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October 20, 2020

Rare half-male, half-female bird found at Pennsylvania nature reserve

Rose-breasted grosbeak banded by avian researchers at Carnegie Museum of Natural History

Wildlife Biology
Bird Male Female Rare Annie Lindsay/Carnegie Museum of Natural History

The rose-breasted grosbeak pictured above has male characteristics on one side and female characteristics on the other, a rare example of bilateral gynandromorphism. The bird was banded at the Powdermill Nature Reserve, part of the Carnegie Museum of Natural History in Rector, Pennsylvania.

Avian researchers in western Pennsylvania are celebrating the recent discovery of a rose-breasted grosbeak with male and female traits, a rare instance they likened to "seeing a unicorn."

The discovery was made Sept. 24 at the Powdermill Nature Reserve, part of the Carnegie Museum of Natural History's environmental research center in Rector.

Gynandromorphs are organisms that genetically possess both male and female characteristics. Many bird species that meet this definition are called bilateral gynandromorphs, due to the asymmetry of their markings divided by a central line.

The rose-breasted grosbeak found last month had male characteristics on the right side and female characteristics on the left. Usually, these birds are sexually dimorphic, meaning the males and females have identifiable traits that distinguish them.

The bird found at Powdermill Nature Reserve has the male pink “wing pits,” breast spot and black wing feathers on the right side and the female yellow wing pits and more brown wing on the left side.

In 64 years of banding birds at the nature reserve, avian researchers have recorded fewer than 10 bilateral gynandromorphs.

“The entire banding team was very excited to see such a rarity up close, and are riding the high of this once-in-a-lifetime experience,” said Annie Lindsay, bird banding program manager at Powdermill. “One of them described it as ‘seeing a unicorn’ and another described the adrenaline rush of seeing something so remarkable."

Last year, a pair of birdwatchers in Erie photographed a half-male, half-female cardinal in their backyard.

National Geographic, highlighting the discovery, provided a genetic explanation for how this occurs in birds.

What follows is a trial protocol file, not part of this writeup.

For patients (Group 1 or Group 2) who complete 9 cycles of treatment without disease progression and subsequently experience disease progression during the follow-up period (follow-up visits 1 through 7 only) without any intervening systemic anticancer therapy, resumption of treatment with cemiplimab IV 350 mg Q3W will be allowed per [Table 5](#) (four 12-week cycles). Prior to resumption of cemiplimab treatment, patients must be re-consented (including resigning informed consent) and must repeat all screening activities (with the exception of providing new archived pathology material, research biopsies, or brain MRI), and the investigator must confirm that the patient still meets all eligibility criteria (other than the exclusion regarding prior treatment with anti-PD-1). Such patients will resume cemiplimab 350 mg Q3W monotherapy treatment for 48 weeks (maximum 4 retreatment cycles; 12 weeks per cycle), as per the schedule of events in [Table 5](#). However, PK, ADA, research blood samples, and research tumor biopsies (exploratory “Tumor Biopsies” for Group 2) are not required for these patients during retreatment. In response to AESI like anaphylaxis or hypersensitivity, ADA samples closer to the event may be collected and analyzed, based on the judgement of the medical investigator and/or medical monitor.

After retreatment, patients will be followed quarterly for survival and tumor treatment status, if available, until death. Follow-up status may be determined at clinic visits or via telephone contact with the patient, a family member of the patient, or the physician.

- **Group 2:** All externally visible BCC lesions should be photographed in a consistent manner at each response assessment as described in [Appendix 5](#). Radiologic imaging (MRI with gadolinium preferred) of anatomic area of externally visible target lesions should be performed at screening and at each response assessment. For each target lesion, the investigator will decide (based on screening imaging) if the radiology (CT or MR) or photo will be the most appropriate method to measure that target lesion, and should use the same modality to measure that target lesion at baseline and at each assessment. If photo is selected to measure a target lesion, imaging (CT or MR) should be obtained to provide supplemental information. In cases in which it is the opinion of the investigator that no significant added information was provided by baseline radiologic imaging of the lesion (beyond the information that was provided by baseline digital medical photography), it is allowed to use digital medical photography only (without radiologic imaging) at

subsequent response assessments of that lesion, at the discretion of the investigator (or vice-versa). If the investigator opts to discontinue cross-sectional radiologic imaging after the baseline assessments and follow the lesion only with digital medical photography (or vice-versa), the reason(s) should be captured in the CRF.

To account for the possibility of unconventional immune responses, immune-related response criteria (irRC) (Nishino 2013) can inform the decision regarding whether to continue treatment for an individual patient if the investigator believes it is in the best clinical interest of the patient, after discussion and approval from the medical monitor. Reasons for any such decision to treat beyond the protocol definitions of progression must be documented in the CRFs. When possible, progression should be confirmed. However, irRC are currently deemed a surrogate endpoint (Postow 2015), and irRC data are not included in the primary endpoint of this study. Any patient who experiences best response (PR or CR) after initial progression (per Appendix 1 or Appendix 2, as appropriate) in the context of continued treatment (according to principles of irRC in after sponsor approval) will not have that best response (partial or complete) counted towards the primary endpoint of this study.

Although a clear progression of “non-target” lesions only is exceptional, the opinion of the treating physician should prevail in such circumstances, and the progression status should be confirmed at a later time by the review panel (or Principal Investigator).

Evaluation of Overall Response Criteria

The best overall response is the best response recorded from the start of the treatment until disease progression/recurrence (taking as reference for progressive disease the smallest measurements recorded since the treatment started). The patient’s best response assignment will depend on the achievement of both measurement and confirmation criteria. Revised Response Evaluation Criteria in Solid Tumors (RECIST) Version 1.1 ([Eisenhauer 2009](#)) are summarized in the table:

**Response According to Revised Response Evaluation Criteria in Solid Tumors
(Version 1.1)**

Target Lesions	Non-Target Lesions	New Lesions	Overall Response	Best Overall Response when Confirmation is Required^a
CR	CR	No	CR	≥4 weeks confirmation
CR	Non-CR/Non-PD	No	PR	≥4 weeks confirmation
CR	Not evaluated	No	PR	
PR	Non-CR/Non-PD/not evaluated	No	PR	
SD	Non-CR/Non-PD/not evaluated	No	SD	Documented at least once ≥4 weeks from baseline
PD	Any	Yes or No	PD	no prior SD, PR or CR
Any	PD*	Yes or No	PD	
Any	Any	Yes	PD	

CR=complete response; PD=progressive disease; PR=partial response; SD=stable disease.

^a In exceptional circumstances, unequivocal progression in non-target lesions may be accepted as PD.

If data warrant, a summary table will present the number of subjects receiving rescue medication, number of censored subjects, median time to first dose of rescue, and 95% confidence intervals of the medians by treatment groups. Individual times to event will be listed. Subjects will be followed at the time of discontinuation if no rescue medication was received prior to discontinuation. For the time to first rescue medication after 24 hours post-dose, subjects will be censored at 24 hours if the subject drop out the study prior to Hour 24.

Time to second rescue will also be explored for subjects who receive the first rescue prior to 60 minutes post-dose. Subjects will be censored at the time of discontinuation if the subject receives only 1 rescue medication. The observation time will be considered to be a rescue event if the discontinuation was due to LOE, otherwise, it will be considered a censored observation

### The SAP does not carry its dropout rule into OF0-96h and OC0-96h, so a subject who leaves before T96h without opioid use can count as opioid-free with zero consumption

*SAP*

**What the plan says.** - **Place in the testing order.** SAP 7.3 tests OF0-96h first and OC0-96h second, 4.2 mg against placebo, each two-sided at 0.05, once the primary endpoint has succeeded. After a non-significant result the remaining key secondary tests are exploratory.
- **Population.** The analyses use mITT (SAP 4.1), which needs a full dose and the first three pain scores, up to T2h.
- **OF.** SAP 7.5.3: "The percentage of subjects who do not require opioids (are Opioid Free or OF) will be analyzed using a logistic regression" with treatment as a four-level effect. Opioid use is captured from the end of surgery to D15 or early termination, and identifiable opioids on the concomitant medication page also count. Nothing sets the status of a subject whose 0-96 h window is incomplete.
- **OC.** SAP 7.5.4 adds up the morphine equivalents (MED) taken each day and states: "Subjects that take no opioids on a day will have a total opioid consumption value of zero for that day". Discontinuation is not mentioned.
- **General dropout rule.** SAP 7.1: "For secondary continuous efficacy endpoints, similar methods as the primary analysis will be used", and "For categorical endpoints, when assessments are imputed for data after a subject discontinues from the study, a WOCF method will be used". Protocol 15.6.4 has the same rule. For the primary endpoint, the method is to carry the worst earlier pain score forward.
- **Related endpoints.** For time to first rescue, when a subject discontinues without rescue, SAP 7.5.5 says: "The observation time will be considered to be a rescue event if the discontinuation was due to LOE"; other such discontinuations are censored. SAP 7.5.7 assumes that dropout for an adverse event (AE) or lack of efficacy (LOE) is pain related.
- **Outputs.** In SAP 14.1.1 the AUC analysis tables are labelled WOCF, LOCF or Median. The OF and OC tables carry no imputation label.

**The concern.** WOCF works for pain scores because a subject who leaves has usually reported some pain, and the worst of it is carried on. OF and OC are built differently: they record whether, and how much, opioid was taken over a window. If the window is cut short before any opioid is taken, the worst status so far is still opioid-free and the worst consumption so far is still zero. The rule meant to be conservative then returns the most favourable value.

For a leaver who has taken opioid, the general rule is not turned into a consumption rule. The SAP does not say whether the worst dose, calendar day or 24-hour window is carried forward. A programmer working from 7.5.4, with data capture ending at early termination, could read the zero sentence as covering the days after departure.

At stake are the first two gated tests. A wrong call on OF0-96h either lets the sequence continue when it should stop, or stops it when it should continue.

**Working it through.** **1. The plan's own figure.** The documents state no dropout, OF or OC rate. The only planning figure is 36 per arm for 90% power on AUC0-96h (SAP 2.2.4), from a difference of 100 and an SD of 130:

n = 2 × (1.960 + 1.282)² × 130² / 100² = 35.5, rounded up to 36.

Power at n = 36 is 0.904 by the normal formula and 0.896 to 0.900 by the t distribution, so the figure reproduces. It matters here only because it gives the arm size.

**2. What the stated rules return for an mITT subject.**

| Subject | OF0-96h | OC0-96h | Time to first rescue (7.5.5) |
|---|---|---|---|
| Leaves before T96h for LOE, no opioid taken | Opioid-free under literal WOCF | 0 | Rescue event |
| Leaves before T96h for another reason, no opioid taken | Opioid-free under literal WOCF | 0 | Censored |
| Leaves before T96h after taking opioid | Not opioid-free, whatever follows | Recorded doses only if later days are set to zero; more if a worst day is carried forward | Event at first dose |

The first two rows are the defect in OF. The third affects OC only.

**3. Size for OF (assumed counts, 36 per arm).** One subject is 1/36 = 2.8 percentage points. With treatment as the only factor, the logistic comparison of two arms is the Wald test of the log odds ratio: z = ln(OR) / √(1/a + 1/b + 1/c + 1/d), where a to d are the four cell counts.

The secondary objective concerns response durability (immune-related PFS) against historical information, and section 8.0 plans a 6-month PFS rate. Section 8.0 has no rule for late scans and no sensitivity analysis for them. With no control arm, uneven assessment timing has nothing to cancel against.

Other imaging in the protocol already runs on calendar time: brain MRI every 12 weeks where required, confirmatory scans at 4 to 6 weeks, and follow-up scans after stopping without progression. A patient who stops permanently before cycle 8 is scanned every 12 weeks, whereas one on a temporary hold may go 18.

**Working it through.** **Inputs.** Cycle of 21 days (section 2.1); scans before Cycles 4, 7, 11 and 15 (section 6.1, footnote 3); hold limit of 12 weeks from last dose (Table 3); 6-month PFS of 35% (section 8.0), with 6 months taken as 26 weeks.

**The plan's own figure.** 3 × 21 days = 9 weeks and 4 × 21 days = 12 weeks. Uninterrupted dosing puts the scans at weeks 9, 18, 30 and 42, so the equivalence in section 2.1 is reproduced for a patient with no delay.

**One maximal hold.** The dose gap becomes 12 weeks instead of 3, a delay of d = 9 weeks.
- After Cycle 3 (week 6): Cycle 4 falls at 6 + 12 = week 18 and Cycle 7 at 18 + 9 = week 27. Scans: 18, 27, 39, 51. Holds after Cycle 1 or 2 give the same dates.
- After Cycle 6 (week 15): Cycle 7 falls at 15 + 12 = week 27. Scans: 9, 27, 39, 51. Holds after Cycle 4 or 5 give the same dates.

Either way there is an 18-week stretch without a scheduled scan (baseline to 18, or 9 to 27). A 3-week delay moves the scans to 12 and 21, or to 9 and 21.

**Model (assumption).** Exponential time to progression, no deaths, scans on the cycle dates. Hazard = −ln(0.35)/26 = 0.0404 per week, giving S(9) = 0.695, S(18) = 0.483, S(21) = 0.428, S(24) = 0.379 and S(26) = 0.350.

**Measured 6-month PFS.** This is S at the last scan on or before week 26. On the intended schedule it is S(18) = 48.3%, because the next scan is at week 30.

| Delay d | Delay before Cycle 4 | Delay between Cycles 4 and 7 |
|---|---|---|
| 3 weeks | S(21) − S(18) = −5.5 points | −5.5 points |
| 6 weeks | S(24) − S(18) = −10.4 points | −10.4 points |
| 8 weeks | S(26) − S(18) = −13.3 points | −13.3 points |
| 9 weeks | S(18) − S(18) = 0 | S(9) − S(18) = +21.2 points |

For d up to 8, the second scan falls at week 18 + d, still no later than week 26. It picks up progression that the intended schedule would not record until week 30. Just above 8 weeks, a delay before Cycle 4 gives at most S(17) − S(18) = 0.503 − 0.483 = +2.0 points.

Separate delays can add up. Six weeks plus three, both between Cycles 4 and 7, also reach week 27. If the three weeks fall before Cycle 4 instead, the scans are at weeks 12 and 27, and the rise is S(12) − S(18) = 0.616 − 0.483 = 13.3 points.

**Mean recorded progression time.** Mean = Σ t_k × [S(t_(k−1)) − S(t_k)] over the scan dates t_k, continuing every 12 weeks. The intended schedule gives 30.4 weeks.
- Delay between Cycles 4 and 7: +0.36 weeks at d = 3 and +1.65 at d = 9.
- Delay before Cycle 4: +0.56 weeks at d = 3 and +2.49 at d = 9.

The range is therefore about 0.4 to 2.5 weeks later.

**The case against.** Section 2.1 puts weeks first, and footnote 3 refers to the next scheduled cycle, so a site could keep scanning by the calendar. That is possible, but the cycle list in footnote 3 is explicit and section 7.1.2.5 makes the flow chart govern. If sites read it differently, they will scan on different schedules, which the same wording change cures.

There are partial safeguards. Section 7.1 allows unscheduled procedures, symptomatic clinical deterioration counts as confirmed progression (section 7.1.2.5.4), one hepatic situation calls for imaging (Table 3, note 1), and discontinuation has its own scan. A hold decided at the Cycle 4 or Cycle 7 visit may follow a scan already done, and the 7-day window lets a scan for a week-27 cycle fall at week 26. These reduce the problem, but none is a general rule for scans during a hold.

In mammals, males carry an X and Y chromosome and females carry two X chromosomes. Those roles are switched in birds. Males carry two Z chromosomes and females carry a W and a Z chromosome. From National Geographic:

Sex cells’ nuclei, including sperm and eggs, usually have only one copy of either chromosome — males produce only Z-carrying sperm, and females produce either Z- or W-carrying eggs.

Gynandromorphy like that in this cardinal occurs when a female egg cell develops with two nuclei — one with a Z and one with a W — and it’s “double fertilized” by two Z-carrying sperm.

Scientists have debated whether bilateral gynandromorphs have the ability to breed, since only the left ovary is functional in birds.

The rose-breasted grosbeak found at the nature preserve is female on the left side, giving it a theoretical chance of producing offspring if it can successfully mate with a male. Its ability to do so may hinge on whether it sings like a male, which would likely attract females and elicit a territorial response from other males.

With the rare bird banded, Powdermill's Avian Research Center hopes to keep an eye on how its life unfolds.

Lindsay said the research team is eager to learn from this finding.

"They all are incredibly grateful to be part of such a noteworthy and interesting banding record," Lindsay said. "Bilateral gynandromorphism, while very uncommon, is normal and provides an excellent example of a fascinating genetic process that few people ever encounter.”